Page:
Lay Navigation Associated With Lower Medicare Costs, Health Care Use

The Patient Care Connect Program helps navigate patients through a often-complex health care system.
The Patient Care Connect Program helps navigate patients through a often-complex health care system.

Lay navigation among older patients with cancer was associated with reduced costs to Medicare and lower health care use from 2012 through 2015, a study published in JAMA Oncology has shown.1

In the Patient Care Connect Program, lay navigators support patients with cancer from the time of diagnosis through survivorship to end of life by empowering patients to engage in their health care and navigating them through the complex health care system.

Previous research has demonstrated that navigation programs can improve access to care, enhance coordination of care, and overcome barriers to receipt of high-quality care; however, limited data on the financial impact of implementing a lay navigation program exist.

To assess the implications of lay navigation on health care spending and resource use among geriatric patients with cancer, researchers compared quarterly changes in the mean total Medicare costs and resource use between 6214 navigated and 6214 matched non-navigated patients who received care in the The University of Alabama at Birmingham Health System Cancer Community Network. This health care network included 2 academic centers and 10 community cancer centers across Alabama, Georgia, Florida, Mississippi, and Tennessee.

Results showed that the mean total costs decreased by $781.29 more per quarter per navigated patient compared with the non-navigated group, which translates to an estimated $19 million reduction per year across the network.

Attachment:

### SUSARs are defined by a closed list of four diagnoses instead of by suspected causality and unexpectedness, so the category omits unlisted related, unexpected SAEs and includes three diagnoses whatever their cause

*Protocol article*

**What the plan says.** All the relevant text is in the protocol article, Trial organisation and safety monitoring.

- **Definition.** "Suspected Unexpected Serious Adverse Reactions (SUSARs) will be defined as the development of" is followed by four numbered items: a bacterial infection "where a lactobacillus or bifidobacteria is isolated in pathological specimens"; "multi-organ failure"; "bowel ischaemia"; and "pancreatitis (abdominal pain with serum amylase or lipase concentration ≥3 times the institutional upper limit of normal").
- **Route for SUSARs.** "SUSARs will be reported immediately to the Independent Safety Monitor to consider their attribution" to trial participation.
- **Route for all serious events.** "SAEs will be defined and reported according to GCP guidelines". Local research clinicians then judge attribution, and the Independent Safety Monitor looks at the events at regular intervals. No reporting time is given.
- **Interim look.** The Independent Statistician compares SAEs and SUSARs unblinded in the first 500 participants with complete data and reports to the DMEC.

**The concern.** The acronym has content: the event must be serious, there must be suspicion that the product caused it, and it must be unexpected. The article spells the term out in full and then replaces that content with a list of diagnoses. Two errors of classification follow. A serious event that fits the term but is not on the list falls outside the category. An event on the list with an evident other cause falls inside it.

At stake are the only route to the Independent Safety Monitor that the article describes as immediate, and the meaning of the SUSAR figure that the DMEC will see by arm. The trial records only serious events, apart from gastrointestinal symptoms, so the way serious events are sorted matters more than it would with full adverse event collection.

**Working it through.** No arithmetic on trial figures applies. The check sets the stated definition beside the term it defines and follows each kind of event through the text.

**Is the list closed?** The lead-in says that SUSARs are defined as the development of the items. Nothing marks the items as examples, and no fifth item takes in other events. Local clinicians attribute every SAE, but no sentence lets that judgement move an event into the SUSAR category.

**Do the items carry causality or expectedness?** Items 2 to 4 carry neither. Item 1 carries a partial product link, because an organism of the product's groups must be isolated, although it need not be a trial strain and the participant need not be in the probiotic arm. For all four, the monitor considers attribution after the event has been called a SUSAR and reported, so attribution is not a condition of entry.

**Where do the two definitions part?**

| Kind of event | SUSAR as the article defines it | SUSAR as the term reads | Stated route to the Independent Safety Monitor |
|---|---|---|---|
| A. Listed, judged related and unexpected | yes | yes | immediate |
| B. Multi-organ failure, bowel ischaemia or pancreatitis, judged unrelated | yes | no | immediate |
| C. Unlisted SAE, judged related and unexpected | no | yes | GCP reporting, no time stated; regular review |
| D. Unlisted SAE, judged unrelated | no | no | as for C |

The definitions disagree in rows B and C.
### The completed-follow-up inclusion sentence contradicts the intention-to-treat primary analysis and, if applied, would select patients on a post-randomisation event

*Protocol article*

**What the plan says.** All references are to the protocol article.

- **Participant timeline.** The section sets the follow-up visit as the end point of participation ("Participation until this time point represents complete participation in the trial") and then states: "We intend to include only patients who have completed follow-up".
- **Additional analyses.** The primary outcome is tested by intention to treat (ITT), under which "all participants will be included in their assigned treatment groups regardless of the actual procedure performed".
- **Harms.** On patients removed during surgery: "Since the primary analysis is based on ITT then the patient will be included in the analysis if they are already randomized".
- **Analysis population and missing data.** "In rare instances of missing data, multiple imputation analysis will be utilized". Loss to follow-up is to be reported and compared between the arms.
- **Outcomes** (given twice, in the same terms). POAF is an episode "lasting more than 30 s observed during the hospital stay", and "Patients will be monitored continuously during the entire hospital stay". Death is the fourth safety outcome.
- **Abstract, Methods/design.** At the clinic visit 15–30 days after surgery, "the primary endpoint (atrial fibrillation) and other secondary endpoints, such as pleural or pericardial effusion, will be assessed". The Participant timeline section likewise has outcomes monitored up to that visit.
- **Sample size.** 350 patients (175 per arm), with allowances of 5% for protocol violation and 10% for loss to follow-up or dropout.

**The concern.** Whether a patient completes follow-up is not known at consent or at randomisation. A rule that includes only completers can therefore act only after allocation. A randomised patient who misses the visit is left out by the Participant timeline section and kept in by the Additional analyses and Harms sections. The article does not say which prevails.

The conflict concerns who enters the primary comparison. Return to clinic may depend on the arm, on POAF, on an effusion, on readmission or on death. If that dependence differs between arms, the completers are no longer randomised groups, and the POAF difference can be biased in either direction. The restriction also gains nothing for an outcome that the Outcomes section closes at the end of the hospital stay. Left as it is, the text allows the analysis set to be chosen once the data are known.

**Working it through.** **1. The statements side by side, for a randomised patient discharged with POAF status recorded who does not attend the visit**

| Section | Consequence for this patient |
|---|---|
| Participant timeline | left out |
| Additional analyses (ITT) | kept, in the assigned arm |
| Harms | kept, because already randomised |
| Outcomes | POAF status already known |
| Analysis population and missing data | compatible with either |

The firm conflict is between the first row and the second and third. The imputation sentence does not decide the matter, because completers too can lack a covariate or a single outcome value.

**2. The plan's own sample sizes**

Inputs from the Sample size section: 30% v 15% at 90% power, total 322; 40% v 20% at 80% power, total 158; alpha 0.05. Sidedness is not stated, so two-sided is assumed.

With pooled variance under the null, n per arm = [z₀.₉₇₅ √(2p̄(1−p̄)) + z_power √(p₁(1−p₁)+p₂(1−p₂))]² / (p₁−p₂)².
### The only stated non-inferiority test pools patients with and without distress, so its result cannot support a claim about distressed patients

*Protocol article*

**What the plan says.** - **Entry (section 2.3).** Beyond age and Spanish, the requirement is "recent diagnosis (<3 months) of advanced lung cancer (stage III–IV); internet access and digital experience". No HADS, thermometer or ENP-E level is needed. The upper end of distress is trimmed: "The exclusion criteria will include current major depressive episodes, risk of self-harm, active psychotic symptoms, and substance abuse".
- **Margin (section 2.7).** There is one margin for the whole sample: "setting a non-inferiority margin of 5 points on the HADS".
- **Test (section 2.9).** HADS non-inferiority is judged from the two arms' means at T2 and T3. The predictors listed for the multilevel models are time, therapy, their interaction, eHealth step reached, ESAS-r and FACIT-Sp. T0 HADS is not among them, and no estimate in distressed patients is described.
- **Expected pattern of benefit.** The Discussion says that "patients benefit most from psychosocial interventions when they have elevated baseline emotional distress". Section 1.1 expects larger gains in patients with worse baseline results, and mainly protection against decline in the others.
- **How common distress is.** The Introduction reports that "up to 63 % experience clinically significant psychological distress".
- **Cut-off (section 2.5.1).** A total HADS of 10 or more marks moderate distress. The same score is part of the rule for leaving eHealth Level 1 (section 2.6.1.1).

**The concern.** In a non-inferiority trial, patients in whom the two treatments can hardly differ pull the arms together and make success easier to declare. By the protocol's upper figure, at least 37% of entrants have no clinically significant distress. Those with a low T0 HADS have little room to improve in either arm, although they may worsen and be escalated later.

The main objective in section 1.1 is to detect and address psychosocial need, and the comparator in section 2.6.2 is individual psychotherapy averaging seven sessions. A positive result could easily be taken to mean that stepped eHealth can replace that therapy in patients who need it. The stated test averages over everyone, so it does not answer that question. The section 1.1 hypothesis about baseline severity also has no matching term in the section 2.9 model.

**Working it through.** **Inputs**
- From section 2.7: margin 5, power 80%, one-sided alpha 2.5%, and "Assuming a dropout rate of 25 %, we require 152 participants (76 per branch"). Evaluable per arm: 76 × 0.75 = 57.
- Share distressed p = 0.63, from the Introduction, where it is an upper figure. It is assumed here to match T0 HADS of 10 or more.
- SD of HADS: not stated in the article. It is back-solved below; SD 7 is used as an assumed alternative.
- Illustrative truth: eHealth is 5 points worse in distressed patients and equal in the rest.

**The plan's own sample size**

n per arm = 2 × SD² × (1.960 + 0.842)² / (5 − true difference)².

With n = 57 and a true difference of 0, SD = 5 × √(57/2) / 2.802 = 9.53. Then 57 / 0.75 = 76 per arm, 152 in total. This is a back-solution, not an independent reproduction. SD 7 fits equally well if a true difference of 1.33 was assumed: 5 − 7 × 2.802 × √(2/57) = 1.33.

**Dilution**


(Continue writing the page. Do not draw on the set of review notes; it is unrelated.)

Researchers also found that inpatient costs had a mean total quarterly decline of $294 per patient and outpatient costs decreased by $275 per patient. Compared with the non-navigated patients, navigated patients had emergency department visits, hospitalizations, and intensive care unit admissions decrease by 6.0%, 7.9%, and 10.6%, respectively, per quarter (P < .001).

The authors concluded that lay navigation programs should be expanded as health systems transition from volume-based care, or fee-for-service, to value-based health care.

Reference

1. Rocque GB, Pisu M, Jackson BE, et al. Resource use and Medicare costs during lay navigation for geriatric patients with cancer. JAMA Oncol. 2017 Jan 26. doi: 10.1001/jamaoncol.2016.6307 [Epub ahead of print]

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